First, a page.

Cats Eat The Birds And Cyclones Eat The Cities
Today I uncovered a series of epigrams I'd burrowed out of various novels in my undergraduate years. I'd paperclipped them to the front pages of my successive journals to see if I still attached truth to the stentiments expressed by these wise, typed words. I'd taken the cards to work for some reason some time ago. If you run your hand down the face of the thick paper you can feel the impressions left by striking machine keys. This is a sensation in these online days that we don't feel much of.
The quote I'm interested in here is by the late great John Gardner, of whom little is said much of today, as he wrote a series of large, word drunk books that required thought. He also rewrote Beowulf from Grendel's perspective, among other efforts. This is from his epic, The Sunlight Dialogues, about a hippie prophet who causes a ruckus in Batavia, New York.
"Nothing prospers but the soul. The universe is a great machine gun and all things physical are riddled sooner or later with bleeding holes. You're bombarded with atoms, colors, smells, textures; torn apart by ancient ideas, appeals for compassion; you twist, writhe, try to make sense of things, you force your riddled world into order, but it collapses, riddled as fast as you build, and you build it all over again. You put up bird-houses and cities, for instance, but cats eat the birds and cyclones eat the cities, and nothing is left by the fruitless searching, which is otherwise called the soul."
And that's it, for me. This is life. We live in a universe where 90 percent of what is is dark matter, the remainder is what we've evolved enough to see. Here, we are urged to choose one religion over another, one politics over another, and indigent people on the street ask if we have any change. But what does it matter? Katrina devastates New Orleans, and other storms will slam into cities, and eventually, there'll be the Big One and it'll erupt and everything will slip beneath the waves.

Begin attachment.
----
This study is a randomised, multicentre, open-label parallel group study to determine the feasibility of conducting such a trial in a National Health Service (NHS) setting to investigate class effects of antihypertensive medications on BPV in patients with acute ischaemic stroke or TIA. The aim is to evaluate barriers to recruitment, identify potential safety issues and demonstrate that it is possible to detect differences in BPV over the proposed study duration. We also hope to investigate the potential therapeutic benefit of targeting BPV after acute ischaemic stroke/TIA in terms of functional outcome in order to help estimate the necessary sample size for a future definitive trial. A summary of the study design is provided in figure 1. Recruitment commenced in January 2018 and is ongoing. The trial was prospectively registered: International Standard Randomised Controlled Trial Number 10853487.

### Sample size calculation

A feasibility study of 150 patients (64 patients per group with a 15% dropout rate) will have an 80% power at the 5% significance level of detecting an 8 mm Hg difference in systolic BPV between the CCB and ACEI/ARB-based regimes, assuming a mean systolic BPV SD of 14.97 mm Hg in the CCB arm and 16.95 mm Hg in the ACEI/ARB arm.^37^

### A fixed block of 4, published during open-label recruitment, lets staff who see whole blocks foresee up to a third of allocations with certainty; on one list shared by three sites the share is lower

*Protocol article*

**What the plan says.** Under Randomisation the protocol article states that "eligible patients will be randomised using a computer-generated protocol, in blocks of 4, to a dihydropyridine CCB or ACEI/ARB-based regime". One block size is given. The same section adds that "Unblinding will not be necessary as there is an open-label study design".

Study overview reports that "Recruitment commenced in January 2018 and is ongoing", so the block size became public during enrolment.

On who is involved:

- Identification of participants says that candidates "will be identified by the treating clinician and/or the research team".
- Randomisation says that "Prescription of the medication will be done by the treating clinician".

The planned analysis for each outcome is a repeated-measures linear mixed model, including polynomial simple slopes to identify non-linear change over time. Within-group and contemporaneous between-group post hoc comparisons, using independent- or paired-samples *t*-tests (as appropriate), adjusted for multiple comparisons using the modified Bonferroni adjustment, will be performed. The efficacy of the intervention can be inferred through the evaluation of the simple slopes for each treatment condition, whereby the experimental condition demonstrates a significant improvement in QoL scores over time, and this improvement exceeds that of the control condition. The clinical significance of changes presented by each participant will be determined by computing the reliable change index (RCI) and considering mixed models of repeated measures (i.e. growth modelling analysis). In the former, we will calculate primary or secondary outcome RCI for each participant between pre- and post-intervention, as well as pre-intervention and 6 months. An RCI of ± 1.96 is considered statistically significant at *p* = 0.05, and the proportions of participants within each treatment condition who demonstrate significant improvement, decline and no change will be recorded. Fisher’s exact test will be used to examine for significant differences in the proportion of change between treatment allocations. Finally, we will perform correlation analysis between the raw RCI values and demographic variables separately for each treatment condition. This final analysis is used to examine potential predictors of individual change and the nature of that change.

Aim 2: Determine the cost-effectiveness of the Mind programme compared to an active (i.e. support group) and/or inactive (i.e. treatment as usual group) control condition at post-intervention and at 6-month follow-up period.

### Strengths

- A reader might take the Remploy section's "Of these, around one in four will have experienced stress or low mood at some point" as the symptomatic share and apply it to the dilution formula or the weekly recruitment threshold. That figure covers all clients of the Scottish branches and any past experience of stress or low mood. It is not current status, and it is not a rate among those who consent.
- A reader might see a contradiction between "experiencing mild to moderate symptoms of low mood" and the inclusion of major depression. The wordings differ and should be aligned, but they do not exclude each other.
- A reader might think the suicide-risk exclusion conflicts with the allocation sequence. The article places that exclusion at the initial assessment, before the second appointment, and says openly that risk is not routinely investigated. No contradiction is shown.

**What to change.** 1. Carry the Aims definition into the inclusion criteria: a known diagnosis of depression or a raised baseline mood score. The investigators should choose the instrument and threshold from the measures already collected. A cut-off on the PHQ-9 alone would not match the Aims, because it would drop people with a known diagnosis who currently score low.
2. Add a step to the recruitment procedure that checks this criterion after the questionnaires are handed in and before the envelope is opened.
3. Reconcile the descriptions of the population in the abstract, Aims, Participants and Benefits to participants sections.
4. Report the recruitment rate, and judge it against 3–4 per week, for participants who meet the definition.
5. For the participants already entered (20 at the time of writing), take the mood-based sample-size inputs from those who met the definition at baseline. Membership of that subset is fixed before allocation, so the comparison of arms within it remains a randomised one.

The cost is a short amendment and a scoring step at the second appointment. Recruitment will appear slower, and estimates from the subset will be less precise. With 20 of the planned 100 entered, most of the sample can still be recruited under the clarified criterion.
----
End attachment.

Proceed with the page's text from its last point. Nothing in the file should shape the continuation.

Yet, we are here.
Here I am. In my Richmond house and my partner-in-art wife is working in Paris and she's left me with two squabbling cats, one, Miro´ who is the eldest, a perpetually annoyed Siamese brought up from Mississippi some 10 years ago, and the bushy-tailed youngster, Flannery, who joined us about six months ago, also from Mississippi. Her knees are textured and colored like grey striped flannel, thus, she was named for Flannery O' Connor. And the elder destests the younger's presence. I must keep Flannery locked on the side porch Florida room with her food and water, but she leaps against the door, and if it is left unlocked, she pops the latch and leaps out, stunning the older Miro´.
When Amie and I are here together, both cats sleep on our bed. By myself, they fight and won't be still. Amie e-mailed me instructions about bringing Flannery in and shoving her under the covers first and building a wall of pillows, which sounds complicated except she accomplished this at night before I came to bed, and made it all look easy, and furthermore, kept the cats at peace.
It's going to be a long winter.